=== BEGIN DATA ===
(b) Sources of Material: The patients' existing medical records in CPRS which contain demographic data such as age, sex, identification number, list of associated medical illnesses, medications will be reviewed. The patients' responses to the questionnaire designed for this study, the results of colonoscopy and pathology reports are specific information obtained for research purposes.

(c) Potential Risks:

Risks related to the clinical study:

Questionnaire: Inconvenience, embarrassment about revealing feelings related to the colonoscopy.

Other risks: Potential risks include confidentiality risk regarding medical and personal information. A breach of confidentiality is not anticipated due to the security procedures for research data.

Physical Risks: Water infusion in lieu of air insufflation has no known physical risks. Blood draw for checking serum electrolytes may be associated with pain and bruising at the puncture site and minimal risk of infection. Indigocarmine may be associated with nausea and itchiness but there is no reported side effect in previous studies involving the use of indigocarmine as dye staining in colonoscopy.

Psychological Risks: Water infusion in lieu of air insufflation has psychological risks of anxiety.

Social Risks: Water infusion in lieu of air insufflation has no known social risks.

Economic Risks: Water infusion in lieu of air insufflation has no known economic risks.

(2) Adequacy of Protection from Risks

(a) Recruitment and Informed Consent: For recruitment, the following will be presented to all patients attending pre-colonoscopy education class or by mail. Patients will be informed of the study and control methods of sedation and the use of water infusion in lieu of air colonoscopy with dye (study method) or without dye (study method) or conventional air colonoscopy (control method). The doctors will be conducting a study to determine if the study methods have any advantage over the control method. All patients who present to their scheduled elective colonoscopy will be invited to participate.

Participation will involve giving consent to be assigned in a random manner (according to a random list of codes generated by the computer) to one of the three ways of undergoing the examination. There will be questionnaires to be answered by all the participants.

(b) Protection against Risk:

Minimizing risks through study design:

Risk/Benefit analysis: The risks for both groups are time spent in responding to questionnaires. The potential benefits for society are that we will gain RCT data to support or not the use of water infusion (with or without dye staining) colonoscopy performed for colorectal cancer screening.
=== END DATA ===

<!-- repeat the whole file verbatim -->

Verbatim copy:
(b) Sources of Material: The patients' existing medical records in CPRS which contain demographic data such as age, sex, identification number, list of associated medical illnesses, medications will be reviewed. The patients' responses to the questionnaire designed for this study, the results of colonoscopy and pathology reports are specific information obtained for research purposes.

(c) Potential Risks:

Risks related to the clinical study:

Questionnaire: Inconvenience, embarrassment about revealing feelings related to the colonoscopy.

Other risks: Potential risks include confidentiality risk regarding medical and personal information. A breach of confidentiality is not anticipated due to the security procedures for research data.

Physical Risks: Water infusion in lieu of air insufflation has no known physical risks. Blood draw for checking serum electrolytes may be associated with pain and bruising at the puncture site and minimal risk of infection. Indigocarmine may be associated with nausea and itchiness but there is no reported side effect in previous studies involving the use of indigocarmine as dye staining in colonoscopy.

Psychological Risks: Water infusion in lieu of air insufflation has psychological risks of anxiety.

Social Risks: Water infusion in lieu of air insufflation has no known social risks.

Economic Risks: Water infusion in lieu of air insufflation has no known economic risks.

(2) Adequacy of Protection from Risks

(a) Recruitment and Informed Consent: For recruitment, the following will be presented to all patients attending pre-colonoscopy education class or by mail. Patients will be informed of the study and control methods of sedation and the use of water infusion in lieu of air colonoscopy with dye (study method) or without dye (study method) or conventional air colonoscopy (control method). The doctors will be conducting a study to determine if the study methods have any advantage over the control method. All patients who present to their scheduled elective colonoscopy will be invited to participate.

Participation will involve giving consent to be assigned in a random manner (according to a random list of codes generated by the computer) to one of the three ways of undergoing the examination. There will be questionnaires to be answered by all the participants.

(b) Protection against Risk:

Minimizing risks through study design:

Risk/Benefit analysis: The risks for both groups are time spent in responding to questionnaires. The potential benefits for society are that we will gain RCT data to support or not the use of water infusion (with or without dye staining) colonoscopy performed for colorectal cancer screening.